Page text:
President Biden signed the American Rescue Plan Act of 2021 into law on March 11, 2021. The law disperses $1.9T in COVID-19 relief, including allocations of roughly $125B for the K-12 education system, and nearly $40B for the higher education system. The package also contains several other funding streams that are impactful to our work and makes some changes to existing COVID-19 relief distribution mechanisms.

Additional Funding for Education

Utilizing the structure created by the CARES Act, and maintained by the 2020 year-end COVID-19 relief bill, the Coronavirus Response and Relief Supplemental Appropriations Act (CRRSA), the American Rescue Plan Act provides roughly $165B though a modified Education Stabilization Fund that includes two main funding streams: the Elementary and Secondary School Emergency Relief Fund (ESSER III) and the Higher Education Emergency Relief Fund (HEER III). Unlike CARES and CRRSA, the bill does not fund the Governor’s Emergency Education Relief Fund (GEER). Due to the restrictions built into the reconciliation process, there are minor changes to the existing structure of the funds, with a few exceptions detailed below.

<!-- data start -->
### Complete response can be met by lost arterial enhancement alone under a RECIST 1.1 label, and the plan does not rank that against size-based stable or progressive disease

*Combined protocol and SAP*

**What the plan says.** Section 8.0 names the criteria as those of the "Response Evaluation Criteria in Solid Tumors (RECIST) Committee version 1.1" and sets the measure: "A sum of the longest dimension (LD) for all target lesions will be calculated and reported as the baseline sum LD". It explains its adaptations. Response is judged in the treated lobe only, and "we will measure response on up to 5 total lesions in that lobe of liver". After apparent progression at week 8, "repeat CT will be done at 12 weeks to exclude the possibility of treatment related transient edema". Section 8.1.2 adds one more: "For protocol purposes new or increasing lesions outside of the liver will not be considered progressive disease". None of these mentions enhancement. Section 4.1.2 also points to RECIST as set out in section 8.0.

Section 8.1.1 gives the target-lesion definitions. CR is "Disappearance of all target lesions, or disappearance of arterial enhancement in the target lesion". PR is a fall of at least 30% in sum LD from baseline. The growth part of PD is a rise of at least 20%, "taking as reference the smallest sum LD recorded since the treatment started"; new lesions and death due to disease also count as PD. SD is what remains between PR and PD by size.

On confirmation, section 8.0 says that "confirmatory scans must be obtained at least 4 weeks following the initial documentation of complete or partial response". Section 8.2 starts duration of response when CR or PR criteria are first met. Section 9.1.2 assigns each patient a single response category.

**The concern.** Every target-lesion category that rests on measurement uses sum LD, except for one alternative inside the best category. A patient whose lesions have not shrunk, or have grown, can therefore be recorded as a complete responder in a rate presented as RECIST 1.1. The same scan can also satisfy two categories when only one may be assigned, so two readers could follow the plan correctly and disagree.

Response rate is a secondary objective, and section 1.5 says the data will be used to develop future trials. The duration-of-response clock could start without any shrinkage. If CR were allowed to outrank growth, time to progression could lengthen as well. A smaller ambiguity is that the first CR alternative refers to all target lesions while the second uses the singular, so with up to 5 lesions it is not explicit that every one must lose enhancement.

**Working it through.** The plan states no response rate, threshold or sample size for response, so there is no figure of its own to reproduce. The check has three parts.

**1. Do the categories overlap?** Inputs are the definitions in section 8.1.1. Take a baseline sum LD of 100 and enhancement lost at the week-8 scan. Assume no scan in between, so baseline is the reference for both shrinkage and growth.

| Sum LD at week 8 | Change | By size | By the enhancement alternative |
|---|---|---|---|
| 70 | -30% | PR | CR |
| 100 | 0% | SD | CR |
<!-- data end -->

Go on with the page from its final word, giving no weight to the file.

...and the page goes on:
The law includes two critical fiscal policies: maintenance of effort and maintenance of equity protect our nation’s most underserved students from disproportionately harmful cuts as we experienced in past recessions. As a condition of receiving funds, states are now required to:

  • Maintain effort:

    • Ensure that spending for K-12 education and higher education represents at least the same share of total state spending in FY22 and FY23 as it did, on average, in FY17, FY18, and FY19
  • Maintain equity:

    • Ensure that any cuts to state funding in FY22 and FY23 for “high-need” school districts are less than the overall reduction in state funding across all districts in the state, on a per-student basis. High-need districts are defined as the districts with the highest percentages of economically disadvantaged students that collectively serve 50% of the state’s students
    • Ensure that “high-poverty” school districts receive at least as much state funding in FY22 and FY23 as in FY19, on a per-student basis. High-poverty districts are districts with the highest percentages of economically disadvantaged students that collectively serve 20% of the state’s students
    • Ensure that districts do not reduce funding or staff in any high-poverty school in a manner that exceeds the total reduction in district funding or staff or all schools, on a per-student A high poverty school is defined as a school that is in the top 25% of schools in the district based on the percentage of economically disadvantaged students. Districts are exempt from this requirement if they: